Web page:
Canada considering RAAF classic Hornets?

Two Royal Canadian Air Force CF-188 Hornet fighters from 433 Tactical Fighter Squadron fly over Iceland on May 31, 2017 during an Operation REASSURANCE surveillance mission. Photo: Corporal Gary Calvé. Imagery Technician ATF-ICELAND RP09-2017-0025-005 ~ Deux chasseurs CF-188 Hornet du 433e Escadron d’appui tactique de l’Aviation royale canadienne survolent l’Islande, le 31 mai 2017, lors d’une mission de surveillance au cours de l’opération REASSURANCE. Photo : Caporal Gary Calvé. Technicien en imagerie, FOA-ISLANDE RP09-2017-0025-005The Canadian government is considering the acquisition of soon-to-be-retired Royal Australian Air Force F/A-18 classic Hornets to bolster its own fleet of CF-18A/B Hornets, a September 6 media report claims.

The online report in the Globe and Mail says the RAAF jets are being considered as an interim capability boost in lieu of a permanent replacement for Canada’s classic Hornets being selected. It says a Canadian delegation travelled to Australia in August to begin discussions about the possibility of taking some of the RAAF’s jets as they are retired from service.

The RAAF’s 3SQN is expected to begin swapping its F/A-18A/Bs for F-35As from late next year. As the F-35 enters service, the Hornet fleet will be consolidated. 3SQN will be followed by 2OCU, 77SQN and 75SQN at roughly one-year intervals, and all RAAF Hornets are expected to have been retired by 2022.

Canada remains a founding partner nation of the multi-national Joint Strike Fighter program, and had previously stated a requirement for 65 F-35As. But after many years of delays with that program, the current Justin Trudeau-led government was elected on a platform that included an undertaking to halt its F-35 acquisition and to conduct a competitive evaluation of other combat aircraft.

In 2016, Canada requested an interim buy of Boeing F/A-18E/F Super Hornets to complement its ageing CF-18s until the competitive evaluation could be completed. Despite approvals for the acquisition through the US Defence Security Cooperation Agency (DSCA), the Super Hornet deal is yet to be signed, and more recently Canada has threatened to abandon it altogether due to a complaint in the International Trade Commission by Boeing against Montreal-based Bombardier.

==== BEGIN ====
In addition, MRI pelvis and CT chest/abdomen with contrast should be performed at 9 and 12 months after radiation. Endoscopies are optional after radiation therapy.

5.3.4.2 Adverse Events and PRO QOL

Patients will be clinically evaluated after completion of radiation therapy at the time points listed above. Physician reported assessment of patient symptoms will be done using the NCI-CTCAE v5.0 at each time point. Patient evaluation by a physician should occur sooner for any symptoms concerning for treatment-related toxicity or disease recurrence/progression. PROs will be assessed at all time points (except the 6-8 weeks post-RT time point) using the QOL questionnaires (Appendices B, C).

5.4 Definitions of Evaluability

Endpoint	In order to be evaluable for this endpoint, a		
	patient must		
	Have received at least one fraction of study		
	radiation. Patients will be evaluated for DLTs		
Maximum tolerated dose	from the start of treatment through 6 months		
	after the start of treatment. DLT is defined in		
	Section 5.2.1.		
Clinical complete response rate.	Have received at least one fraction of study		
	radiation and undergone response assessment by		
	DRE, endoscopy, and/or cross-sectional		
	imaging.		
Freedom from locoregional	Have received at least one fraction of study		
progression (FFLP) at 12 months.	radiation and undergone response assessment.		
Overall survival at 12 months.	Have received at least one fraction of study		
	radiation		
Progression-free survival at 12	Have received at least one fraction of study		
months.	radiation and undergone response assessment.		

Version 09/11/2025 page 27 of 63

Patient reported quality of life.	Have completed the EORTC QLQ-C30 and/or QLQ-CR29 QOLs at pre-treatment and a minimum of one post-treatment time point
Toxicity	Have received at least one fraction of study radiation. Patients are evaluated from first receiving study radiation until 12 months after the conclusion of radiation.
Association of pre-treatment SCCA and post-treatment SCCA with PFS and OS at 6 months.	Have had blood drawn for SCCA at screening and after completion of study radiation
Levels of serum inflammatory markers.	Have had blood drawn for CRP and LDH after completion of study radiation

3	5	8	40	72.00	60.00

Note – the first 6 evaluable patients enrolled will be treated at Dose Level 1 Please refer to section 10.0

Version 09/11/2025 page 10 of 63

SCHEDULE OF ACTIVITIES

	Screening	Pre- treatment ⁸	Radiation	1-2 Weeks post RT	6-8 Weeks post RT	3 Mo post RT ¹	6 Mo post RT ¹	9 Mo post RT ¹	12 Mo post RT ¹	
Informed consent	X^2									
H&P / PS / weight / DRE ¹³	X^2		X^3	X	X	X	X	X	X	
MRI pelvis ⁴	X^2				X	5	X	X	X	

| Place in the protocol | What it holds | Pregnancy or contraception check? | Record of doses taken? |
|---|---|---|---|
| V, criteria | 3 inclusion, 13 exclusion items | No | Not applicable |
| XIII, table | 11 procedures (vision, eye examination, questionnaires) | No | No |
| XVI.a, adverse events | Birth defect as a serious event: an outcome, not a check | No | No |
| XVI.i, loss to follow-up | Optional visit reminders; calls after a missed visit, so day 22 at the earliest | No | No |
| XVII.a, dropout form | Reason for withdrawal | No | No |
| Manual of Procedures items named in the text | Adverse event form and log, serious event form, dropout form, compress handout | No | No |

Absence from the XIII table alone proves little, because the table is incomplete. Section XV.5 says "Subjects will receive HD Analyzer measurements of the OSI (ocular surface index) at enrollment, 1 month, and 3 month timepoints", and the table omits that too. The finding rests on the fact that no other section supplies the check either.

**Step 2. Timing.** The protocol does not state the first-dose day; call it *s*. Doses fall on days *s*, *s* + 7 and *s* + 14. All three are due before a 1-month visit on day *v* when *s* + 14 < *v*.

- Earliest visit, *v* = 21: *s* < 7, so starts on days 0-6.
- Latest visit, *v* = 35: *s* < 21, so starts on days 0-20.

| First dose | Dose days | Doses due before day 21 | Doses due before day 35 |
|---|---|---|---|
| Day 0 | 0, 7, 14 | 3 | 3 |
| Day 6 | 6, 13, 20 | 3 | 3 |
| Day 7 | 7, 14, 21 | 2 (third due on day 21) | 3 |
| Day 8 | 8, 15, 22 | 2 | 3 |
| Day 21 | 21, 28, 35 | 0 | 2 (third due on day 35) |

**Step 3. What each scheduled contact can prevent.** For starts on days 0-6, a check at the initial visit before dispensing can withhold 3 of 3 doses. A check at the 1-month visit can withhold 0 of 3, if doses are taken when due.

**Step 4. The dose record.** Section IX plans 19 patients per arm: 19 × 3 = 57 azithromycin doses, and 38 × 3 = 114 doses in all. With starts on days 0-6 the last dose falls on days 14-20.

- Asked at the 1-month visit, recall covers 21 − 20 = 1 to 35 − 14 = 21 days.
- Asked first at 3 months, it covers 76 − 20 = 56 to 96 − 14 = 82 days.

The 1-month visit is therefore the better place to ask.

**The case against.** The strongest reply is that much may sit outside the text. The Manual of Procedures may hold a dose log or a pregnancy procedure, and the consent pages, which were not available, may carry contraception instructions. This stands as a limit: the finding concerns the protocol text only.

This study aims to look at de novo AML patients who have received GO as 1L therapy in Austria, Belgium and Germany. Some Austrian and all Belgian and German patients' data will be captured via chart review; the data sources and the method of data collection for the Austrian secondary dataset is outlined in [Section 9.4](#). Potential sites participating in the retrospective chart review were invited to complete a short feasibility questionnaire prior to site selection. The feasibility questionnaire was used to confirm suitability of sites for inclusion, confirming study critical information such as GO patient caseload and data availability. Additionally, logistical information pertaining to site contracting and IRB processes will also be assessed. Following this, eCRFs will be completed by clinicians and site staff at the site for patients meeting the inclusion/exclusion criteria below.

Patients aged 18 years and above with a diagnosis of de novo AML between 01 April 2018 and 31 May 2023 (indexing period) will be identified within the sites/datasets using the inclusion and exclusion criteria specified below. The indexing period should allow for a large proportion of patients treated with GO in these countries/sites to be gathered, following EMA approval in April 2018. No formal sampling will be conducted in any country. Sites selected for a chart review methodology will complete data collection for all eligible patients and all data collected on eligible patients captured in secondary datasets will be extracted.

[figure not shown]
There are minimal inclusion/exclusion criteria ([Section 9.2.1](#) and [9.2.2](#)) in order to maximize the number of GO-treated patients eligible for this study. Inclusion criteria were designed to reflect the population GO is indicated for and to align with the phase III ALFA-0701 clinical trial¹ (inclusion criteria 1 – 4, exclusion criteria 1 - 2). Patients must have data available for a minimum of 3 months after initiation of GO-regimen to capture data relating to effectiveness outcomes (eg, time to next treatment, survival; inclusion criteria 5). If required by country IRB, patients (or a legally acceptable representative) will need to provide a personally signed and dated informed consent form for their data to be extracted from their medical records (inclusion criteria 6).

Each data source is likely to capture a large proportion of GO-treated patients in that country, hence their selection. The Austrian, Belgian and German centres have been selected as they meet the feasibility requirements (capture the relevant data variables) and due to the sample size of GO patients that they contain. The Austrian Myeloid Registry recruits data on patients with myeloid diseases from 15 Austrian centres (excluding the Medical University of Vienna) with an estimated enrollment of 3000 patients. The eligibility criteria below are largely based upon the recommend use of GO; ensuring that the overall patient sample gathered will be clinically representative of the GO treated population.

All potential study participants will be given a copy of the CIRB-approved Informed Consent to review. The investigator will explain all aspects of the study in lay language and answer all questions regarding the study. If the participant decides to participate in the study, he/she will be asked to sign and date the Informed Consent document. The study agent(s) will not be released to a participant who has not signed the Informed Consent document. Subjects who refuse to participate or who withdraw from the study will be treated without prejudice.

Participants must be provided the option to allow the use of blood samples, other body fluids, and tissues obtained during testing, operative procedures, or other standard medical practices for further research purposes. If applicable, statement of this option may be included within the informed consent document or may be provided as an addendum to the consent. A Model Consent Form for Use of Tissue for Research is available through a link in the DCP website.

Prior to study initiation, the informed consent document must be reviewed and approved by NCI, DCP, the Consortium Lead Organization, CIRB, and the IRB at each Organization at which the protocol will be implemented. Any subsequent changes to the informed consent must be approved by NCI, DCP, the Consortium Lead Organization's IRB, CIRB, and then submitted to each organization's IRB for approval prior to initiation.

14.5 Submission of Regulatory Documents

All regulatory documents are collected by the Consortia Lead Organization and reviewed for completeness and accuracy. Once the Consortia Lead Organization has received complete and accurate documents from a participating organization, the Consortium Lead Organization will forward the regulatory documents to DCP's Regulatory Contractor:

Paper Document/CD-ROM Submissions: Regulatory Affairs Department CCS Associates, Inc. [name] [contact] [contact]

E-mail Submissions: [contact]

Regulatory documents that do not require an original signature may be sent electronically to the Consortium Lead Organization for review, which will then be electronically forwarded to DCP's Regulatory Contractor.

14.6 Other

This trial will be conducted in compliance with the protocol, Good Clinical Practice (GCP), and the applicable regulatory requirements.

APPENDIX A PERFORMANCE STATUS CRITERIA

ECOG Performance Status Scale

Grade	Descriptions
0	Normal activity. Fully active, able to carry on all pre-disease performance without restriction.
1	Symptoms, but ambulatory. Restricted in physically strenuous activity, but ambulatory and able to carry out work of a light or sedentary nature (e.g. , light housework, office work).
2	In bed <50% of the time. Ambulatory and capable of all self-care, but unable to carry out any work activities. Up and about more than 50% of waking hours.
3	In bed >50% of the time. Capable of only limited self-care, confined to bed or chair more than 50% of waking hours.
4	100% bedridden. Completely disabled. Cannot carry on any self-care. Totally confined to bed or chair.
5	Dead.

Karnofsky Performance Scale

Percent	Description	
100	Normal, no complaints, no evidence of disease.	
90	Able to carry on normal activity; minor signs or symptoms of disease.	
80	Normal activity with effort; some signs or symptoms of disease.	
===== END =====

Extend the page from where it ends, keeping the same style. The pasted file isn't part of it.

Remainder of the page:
Boeing has alleged Bombardier sold a number of its new CS100 regional airliners to Delta Air Lines at heavily discounted prices or below cost price due to heavy Canadian government subsidies. Bombardier and the Canadian government have denied the charge, and in response Canada says it is reviewing the Super Hornet deal.

“Canada is reviewing current military procurement that relates to Boeing, as Boeing is pursuing unfair and aggressive trade action against the Canadian aerospace sector,” a September 5 statement from Prime Minister Trudeau’s office reads.

“Meanwhile, Boeing receives billions in support from US federal, state and municipal governments.”

Canada was the first nation outside of the US to operate the classic Hornet, ordering 138 F/A-18A/Bs in 1980 to be designated CF-188 in service, but more commonly designated CF-18. The first CF-18 entered service in 1982, and the order was completed in 1988.

The CF-18 fleet underwent a two phased Incremental Modernisation Program (IMP) starting in the late 1990s, which brought them up to an equivalent of the US Marine Corps F/A-18A/B+ and the RAAF’s F/A-18A/B HUG standards. About 50 CF-18s have been withdrawn from service through attrition and fleet consolidation, leaving about 80 in service currently.

It is unclear whether the former RAAF jets would be acquired as operational aircraft or as a source of spares. The average airframe life of the RAAF’s Hornets are only about two years less than the CF-18s, and the best of these are likely to be the last retired.